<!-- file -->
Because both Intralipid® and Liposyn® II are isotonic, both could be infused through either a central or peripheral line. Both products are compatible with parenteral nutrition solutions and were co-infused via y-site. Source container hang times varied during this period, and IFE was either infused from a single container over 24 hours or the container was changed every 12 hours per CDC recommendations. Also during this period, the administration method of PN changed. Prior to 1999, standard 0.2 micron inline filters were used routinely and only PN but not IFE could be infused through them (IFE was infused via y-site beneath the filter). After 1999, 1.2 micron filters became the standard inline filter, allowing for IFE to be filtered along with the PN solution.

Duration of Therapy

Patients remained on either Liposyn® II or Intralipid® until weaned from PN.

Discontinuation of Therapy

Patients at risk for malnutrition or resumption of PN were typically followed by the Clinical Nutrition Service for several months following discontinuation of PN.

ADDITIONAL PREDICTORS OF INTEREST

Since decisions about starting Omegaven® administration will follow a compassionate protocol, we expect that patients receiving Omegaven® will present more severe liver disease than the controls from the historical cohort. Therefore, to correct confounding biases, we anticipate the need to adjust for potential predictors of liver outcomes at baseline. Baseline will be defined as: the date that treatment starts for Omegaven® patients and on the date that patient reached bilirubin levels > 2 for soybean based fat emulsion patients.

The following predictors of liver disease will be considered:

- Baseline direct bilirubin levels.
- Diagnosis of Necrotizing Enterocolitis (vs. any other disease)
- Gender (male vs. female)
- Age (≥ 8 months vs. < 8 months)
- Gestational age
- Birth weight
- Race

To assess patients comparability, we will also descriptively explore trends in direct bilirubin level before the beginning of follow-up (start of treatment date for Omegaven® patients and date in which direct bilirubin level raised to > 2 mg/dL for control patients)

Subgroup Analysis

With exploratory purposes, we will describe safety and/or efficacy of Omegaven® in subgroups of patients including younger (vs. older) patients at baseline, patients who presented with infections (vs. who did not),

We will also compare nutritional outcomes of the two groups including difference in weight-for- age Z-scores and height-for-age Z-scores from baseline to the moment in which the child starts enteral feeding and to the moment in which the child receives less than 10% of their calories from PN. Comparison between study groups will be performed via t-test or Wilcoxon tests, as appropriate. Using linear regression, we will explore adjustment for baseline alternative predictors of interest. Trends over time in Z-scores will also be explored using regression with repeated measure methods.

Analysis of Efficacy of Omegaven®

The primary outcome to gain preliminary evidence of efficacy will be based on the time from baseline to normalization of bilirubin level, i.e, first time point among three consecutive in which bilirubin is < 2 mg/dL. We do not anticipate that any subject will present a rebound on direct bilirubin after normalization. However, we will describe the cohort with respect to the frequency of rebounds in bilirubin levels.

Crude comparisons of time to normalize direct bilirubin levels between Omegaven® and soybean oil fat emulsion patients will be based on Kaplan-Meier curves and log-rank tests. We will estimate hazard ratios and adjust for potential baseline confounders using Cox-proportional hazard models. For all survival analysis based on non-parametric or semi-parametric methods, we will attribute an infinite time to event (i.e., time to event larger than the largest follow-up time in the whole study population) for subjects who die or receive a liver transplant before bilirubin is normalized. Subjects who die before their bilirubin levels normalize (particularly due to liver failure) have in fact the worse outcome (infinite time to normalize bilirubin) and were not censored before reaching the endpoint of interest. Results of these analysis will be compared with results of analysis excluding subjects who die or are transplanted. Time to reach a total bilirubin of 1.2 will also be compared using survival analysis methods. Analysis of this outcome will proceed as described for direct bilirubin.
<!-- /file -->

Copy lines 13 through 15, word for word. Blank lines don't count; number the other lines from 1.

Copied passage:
- Gestational age
- Birth weight
- Race